Suicide bomber kills 21in Iraqi town
Blast is first major attack in a month
BAGHDAD — A suicide bomber wearing an explosives belt killed at least 21 people, mostly Shi’ites, yesterday in a town north of Baghdad, shattering what had been weeks of relative calm, the mayor said.
The blast in Balad Ruz emphasized the delicate nature of Iraq’s security gains and occurred as the country is approaches its eighth month without a new government since the March elections.
The suicide bomber blew himself up inside a popular cafe, 45 miles northeast of Baghdad, as people were gathered to play dominoes and drink tea, said the town’s mayor, Mohammed Maaruf. An additional 65 people were injured, he said.
The neighborhood is home to many Faili Kurds, a small sect of ethnic Kurds following the Shi’ite branch of Islam, and many of the dead were Shi’ites.
Although there was no immediate claim of responsibility, blasts targeting Shi’ites are often the work of Sunni insurgents trying to stir sectarian problems.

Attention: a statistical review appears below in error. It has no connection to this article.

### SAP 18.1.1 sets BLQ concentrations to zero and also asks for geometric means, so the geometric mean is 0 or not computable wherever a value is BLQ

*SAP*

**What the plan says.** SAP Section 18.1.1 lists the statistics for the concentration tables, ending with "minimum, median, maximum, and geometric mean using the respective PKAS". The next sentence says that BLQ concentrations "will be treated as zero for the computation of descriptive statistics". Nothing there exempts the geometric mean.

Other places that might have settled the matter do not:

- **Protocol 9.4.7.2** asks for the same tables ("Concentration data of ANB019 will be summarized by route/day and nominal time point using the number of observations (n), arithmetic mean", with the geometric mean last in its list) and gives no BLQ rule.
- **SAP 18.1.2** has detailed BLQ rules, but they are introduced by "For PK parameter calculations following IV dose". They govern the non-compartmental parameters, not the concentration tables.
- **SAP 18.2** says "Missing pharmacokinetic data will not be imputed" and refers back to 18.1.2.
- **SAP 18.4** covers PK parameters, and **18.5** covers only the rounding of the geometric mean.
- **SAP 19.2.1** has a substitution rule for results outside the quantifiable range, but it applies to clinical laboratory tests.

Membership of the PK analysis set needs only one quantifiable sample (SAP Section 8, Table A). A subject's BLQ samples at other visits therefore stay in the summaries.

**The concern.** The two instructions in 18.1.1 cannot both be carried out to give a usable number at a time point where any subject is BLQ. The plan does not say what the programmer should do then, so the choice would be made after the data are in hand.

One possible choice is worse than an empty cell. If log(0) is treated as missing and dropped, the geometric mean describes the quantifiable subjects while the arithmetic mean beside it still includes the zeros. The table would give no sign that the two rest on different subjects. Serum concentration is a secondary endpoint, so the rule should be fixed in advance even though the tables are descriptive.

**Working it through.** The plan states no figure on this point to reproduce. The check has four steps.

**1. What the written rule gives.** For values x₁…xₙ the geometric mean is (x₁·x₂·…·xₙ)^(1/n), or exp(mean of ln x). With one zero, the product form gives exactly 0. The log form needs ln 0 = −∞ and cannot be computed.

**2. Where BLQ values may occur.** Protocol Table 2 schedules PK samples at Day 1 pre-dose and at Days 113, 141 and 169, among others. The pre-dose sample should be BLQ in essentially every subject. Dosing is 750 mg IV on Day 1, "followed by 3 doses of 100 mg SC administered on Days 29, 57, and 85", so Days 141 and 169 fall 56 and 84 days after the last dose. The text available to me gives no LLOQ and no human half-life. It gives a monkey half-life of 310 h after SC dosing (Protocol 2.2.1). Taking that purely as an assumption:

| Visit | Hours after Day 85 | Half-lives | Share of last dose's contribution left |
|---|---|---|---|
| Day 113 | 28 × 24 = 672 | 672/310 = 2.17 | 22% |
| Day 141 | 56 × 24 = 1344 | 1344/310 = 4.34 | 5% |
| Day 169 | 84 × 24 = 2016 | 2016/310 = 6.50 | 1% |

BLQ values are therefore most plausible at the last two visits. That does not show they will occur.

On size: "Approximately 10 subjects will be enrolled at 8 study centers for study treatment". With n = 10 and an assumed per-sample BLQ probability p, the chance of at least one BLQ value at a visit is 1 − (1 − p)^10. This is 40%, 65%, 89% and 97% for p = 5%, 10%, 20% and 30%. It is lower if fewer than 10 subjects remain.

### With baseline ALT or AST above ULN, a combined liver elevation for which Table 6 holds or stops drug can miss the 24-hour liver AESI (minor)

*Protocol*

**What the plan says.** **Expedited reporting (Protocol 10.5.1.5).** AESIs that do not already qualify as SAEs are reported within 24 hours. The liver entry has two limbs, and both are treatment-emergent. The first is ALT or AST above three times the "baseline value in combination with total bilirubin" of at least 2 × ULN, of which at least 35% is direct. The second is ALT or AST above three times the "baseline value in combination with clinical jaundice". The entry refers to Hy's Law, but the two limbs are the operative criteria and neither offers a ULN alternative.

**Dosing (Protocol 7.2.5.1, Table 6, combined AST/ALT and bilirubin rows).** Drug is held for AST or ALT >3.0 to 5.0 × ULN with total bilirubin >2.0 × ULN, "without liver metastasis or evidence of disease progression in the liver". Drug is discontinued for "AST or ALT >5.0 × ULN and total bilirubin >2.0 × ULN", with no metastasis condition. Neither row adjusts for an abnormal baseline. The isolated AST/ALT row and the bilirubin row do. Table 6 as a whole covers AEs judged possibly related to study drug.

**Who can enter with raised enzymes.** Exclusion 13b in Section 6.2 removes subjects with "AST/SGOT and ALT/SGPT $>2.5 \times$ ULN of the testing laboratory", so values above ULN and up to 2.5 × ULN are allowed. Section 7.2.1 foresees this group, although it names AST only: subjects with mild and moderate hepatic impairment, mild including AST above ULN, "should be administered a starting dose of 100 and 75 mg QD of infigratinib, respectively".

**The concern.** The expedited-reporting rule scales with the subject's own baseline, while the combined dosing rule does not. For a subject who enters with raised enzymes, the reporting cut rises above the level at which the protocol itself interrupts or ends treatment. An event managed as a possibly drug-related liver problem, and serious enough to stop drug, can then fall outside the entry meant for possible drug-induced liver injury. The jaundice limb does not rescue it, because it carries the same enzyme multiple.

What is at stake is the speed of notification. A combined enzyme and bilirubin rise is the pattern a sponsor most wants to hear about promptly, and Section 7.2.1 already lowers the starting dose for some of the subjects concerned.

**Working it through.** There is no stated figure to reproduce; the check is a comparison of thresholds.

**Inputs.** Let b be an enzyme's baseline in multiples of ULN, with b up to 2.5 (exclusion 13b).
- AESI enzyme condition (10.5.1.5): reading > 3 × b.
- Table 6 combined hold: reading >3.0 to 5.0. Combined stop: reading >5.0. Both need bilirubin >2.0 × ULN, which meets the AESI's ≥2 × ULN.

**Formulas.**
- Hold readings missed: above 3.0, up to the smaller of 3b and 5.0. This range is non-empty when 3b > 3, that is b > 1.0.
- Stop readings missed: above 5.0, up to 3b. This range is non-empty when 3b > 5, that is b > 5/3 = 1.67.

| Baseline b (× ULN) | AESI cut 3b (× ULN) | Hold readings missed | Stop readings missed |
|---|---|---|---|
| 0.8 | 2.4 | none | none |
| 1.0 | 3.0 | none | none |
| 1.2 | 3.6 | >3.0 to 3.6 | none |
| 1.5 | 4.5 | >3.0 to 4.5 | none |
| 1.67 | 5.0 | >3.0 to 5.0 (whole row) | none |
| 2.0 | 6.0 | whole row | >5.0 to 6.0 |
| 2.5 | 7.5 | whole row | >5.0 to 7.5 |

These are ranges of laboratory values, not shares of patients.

While scattered violence occurs almost daily in Iraq, last night’s blast broke what has been a time of comparative quiet across Iraq. The last such major attack came Sept. 19 when twin bombings in Baghdad killed at least 31 people.
Diyala Province, with a mixed population of Sunnis, Shi’ites, and Kurds, was one of the most volatile in Iraq but recent years have seen a drop in violence.
Also yesterday, the New York-based Human Rights Watch denounced the Kurdish regional government’s investigation into the slaying of a Kurdish journalist critical of authorities in Iraq.
Freelance journalist Sardasht Othman’s handcuffed and bullet-ridden body was found near the restive northern Iraqi city of Mosul, and authorities concluded he had been killed by insurgents.
Many Kurds in the autonomous region where he lived blamed the government for his killing and staged dozens of huge protests demanding the perpetrators be brought to justice.
Kurdish government officials have denied any involvement in Othman’s death, and in a report last month concluded he had ties to Sunni militants in Mosul who ultimately killed him.